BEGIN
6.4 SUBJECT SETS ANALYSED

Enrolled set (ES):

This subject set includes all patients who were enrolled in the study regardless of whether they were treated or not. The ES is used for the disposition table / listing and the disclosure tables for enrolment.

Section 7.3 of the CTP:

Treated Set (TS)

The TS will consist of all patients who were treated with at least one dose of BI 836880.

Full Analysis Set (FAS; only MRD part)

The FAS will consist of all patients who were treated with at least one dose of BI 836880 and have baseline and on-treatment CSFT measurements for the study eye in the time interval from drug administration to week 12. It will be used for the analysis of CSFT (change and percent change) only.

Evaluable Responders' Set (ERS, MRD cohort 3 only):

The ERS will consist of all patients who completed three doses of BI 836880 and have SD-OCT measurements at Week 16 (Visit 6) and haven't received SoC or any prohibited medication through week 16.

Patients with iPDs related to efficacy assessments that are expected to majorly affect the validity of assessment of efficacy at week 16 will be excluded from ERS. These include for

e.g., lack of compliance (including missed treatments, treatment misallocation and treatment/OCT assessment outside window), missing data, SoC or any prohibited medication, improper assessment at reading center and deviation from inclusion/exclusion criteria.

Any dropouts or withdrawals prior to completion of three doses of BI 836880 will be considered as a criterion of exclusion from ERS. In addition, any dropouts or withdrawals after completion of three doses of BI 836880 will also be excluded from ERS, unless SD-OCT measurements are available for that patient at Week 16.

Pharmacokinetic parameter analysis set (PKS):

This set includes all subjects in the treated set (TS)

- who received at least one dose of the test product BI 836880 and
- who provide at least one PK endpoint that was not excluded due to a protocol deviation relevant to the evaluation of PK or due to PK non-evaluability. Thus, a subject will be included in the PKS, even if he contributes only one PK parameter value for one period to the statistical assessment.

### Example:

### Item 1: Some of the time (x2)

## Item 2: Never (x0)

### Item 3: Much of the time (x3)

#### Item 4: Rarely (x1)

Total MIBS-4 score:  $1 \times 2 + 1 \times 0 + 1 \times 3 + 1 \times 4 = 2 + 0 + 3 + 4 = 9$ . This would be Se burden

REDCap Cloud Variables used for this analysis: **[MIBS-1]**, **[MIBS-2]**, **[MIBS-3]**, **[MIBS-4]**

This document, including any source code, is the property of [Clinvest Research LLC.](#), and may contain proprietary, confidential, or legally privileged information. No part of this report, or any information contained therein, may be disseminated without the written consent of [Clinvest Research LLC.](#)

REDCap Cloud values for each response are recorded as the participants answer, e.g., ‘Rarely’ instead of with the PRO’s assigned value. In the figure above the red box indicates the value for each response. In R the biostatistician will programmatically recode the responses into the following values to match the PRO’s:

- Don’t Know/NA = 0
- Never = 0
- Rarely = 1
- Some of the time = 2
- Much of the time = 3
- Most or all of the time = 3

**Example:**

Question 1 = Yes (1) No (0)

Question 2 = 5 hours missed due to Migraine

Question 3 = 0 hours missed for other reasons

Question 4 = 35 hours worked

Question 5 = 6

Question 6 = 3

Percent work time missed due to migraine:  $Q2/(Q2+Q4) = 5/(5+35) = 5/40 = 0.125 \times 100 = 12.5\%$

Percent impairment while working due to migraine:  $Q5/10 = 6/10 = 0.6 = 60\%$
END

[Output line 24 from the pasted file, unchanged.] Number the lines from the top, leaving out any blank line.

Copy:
REDCap Cloud Variables used for this analysis: **[MIBS-1]**, **[MIBS-2]**, **[MIBS-3]**, **[MIBS-4]**